Korean food is famously delicious and healthy. There's an emphasis on fresh ingredients and big flavours, and a total obsession with kimchi - the fermented cabbage and chilli condiment that goes with almost anything. Do some homework by watching the Netflix Street Food episode about Seoul to prepare for an onslaught of dumplings, knife-cut noodles, fried chicken, spicy rice cakes, Korean sausage, gimbap (rice and nori roles), twigim (tempura) and red bean waffles. The perfect accompaniment is makgeolli (sparkling rice wine), which has the status of craft beer in Korean. For a late night snack, look for pop-up food tents called pojanhmacha.

6. Discover Bukchon Hanok Village and Jongmyo Shrine

Not far from Gyeongbokgung Palace, Bukchon Hanok Village dates back to the 14th century. Its narrow streets are lined with restored traditional homes that once housed Joseon Dynasty officials and wealthy nobles. A quick bus ride from Bukchon Hanok Village is Jongmyo Shrine, one of the oldest and most authentic Confucian royal shrines in the world.

7. Investigate the ancient neighbourhood of Insadong

The neighbourhood of Insadong gives you a living glimpse of Seoul's past. Its cobbled streets are lined with traditional shops, family-run restaurants and art galleries.  While you're wandering the tiny streets, keep an eye out for traditional tea houses, ceramics, masks and authentic street food, especially dumplings. Pause at Tapgol Park (Pagoda Park) to see its 10-story pagoda. An unforgettable discovery in eclectic Insadong is Ddong Café (aka Poop Café). 


8. Shop for flavours and souvenirs at Namdaemun Market

With more than 10,000 vendors, Namdaemun Park is the largest traditional market in Korea. It's an amazing maze of indoor-outdoor stalls selling food, fashion, jewellery, clothing, luggage, toys, flowers, electronics and hiking gear. Highlights include non-stop street food, an entire street devoted to kids' clothes, affordable hanbok costumes and plenty of authentic souvenirs - fans, lamps and traditional hanji paper artworks.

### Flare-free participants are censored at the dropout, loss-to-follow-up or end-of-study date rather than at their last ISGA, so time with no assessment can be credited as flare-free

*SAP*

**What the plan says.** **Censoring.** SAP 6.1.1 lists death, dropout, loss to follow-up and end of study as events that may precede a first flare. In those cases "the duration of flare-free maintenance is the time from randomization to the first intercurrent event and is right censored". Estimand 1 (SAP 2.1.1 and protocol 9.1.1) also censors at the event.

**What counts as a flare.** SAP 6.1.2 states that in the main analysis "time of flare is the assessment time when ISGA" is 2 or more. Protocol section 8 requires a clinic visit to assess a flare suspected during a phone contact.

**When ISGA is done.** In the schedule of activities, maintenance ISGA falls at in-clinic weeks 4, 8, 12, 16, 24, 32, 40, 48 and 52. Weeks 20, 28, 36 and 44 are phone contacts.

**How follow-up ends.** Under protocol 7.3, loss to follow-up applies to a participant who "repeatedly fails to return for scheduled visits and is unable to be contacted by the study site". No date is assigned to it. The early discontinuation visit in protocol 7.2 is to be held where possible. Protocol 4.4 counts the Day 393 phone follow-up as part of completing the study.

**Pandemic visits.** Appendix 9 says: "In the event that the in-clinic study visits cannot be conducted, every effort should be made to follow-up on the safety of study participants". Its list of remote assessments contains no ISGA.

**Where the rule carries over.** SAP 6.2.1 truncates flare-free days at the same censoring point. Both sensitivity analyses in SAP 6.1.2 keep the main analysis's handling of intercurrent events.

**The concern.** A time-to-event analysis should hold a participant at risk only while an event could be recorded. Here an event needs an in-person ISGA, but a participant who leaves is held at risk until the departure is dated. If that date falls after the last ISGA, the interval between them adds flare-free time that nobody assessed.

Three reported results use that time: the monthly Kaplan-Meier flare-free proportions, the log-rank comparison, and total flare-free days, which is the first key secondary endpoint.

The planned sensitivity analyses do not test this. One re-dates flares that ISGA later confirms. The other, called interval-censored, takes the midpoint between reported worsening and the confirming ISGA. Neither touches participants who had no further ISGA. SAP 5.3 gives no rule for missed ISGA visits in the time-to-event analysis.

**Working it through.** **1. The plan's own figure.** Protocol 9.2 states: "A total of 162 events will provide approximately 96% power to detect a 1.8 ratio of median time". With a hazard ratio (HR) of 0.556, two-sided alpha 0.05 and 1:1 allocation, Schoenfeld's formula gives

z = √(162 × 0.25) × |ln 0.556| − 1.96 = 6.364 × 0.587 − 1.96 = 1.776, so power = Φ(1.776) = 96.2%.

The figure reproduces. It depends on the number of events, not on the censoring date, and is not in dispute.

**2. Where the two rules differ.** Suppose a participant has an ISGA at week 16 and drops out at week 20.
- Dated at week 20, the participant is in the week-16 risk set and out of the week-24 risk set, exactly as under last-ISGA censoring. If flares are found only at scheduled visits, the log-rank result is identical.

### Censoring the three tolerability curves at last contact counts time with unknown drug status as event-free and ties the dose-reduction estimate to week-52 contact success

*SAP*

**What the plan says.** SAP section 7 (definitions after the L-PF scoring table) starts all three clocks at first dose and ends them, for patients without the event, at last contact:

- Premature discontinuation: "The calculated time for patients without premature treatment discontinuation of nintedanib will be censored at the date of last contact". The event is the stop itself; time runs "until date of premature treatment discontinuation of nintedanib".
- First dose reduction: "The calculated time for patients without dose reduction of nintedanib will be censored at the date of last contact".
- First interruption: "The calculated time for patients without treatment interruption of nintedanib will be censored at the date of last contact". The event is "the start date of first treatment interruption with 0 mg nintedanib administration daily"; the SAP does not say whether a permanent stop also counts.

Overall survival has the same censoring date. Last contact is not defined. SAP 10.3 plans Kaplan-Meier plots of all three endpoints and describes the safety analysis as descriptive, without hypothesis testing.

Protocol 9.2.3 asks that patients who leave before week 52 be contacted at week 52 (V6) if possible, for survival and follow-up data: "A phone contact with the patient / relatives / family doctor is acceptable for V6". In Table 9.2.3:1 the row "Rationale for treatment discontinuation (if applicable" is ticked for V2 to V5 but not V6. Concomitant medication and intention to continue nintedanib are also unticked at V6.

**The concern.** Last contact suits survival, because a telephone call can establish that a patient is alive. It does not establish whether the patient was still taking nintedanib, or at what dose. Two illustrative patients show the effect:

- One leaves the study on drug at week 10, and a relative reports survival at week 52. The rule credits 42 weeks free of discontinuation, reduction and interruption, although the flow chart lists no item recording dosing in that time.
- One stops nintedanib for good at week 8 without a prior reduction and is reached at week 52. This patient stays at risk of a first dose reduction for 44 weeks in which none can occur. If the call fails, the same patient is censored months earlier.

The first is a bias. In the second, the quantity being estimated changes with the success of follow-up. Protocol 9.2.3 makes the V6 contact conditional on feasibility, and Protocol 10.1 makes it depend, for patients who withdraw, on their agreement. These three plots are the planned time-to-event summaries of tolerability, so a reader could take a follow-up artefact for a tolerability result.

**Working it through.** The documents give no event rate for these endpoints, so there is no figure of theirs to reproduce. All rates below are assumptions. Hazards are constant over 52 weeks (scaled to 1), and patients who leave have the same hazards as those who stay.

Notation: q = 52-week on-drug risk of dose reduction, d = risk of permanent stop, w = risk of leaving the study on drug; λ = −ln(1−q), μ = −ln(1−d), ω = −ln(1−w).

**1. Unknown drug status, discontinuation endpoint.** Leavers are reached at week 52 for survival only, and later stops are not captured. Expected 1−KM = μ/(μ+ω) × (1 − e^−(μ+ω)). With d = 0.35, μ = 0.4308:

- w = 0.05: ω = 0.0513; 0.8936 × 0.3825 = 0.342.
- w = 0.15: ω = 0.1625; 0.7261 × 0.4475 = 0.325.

9. Drop into the DMZ

From Seoul, the demilitarised zone (DMZ) is an easy 50km day trip. It's where South Korea meets North Korea - some tours actually take you to a room where you can stand in both countries at the same time. As you'd expect, the border is heavily guarded and the atmosphere is a bit tense. When Bill Clinton visited the DMZ in 1993 he called it the "scariest place on Earth." Most DMZ tours include unfinished infiltration tunnels, said to be built by the north; and the Freedom Bridge, used to return prisoners at the end of the war.

10. Hang out at Hwaseong Fortress

Less than an hour's train ride south of Seoul is Hwaseong Fortress, a magnificent landmark left over from Imperial Korea. Built in the 1700s to surround an entire city and protect the tomb of Prince Sado, the fortress is a UNESCO World Heritage Site that includes 5.5km of wall, entrance gates, a temple, palace and museum. While it has taken the knocks over the centuries, especially during the Korean War, Hwaseong remains one of South Korea's most significant historic sites.

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DDP image courtesy of Dae-Hyeong Kim, Korea Tourism Organization